Kawasaki Receives Order from HEPCO for World's Largest Class Aboveground LNG Tank

Jun. 15, 2016

Tokyo, June 15, 2016 — Kawasaki Heavy Industries, Ltd. announced today that it has, jointly with Obayashi Corporation, received an order from Hokkaido Electric Power Co., Inc. (HEPCO) for the construction of an aboveground-type liquefied natural gas (LNG) tank at the Ishikari LNG Terminal. HEPCO plans to begin using the new tank in 2020.

Set to be one of the world's largest aboveground LNG tanks, it is a full containment tank with a PC outer wall and a 230,000 kiloliter capacity. Serving as a fuel-gas storage facility to supply natural gas to the Ishikariwan Shinko Power Station, the new tank will be the second HEPCO tank installed at the Ishikari LNG Terminal. The Ishikariwan Shinko Power Station is HEPCO's first LNG-fueled thermal power facility, built to achieve diversification of fuel types, decentralization of power supplies (distributed generation) and more stable provision of electric power into the future.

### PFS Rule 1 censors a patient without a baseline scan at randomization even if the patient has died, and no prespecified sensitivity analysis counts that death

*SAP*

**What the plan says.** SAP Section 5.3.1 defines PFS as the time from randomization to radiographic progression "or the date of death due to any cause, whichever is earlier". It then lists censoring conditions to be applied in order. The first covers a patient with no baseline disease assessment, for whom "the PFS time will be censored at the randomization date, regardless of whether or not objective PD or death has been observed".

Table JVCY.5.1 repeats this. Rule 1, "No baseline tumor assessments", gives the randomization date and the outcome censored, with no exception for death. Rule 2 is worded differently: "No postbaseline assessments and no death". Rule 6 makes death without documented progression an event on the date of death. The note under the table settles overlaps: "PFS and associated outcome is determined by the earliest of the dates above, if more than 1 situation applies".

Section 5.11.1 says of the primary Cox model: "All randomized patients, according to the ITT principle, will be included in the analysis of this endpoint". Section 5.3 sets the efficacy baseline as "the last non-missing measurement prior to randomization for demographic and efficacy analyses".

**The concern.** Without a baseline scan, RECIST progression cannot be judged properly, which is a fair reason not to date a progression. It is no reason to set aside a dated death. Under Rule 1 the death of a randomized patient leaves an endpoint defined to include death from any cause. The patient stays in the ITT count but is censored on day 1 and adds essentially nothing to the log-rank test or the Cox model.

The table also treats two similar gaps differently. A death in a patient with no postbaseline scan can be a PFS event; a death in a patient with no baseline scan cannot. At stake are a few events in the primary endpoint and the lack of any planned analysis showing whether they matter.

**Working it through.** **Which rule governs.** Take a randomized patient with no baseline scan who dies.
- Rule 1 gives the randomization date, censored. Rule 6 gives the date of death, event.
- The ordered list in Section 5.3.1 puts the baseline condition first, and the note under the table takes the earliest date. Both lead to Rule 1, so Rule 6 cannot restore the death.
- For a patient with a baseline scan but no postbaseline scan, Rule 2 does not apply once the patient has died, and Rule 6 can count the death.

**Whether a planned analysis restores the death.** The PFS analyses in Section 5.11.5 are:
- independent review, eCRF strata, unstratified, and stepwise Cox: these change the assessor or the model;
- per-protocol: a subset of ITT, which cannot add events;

The Ishikari LNG receiving terminal is operated by Hokkaido Gas Co., Ltd. (Kita Gas), which uses it jointly with HEPCO. Currently, Kita Gas owns two LNG tanks at the Terminal: the No. 1 Tank, which is currently operational, and the No. 2 Tank, which is under construction. HEPCO owns one tank, the No. 3 Tank, which is also under construction. The latest order received by Kawasaki is for the fourth tank. The company was previously contracted to construct the No. 1 and No. 3 Tanks as well.

The roots of Kawasaki's LNG tank business can be traced back to its first in-ground tank delivered in 1982 and first aboveground tank delivered in 1983. Since then, the company has constructed all types of LNG tanks utilized throughout Japan, such as double metal wall type tanks, in-pit tanks, PC outer wall full containment tanks, and membrane-type in-ground tanks. Kawasaki has also participated in technological cooperation projects in South Korea and other overseas construction projects, with a total of 41 LNG tanks built domestically and abroad.

Moving forward, Kawasaki plans to leverage its experience building a wide variety of energy storage facilities—primarily on low-temperature and cryogenic storage—as it strives to expand efforts in this field both in Japan and beyond.

The following is an overview of the technical specifications for the LNG tank ordered by HEPCO.

Type Aboveground full containment LNG tank with a PC outer wall
Capacity 230,000 kl
Design temperature of inner tank –162°
Internal diameter of inner tank Approx. 86 m
Storage tank unit height Approx. 59 m


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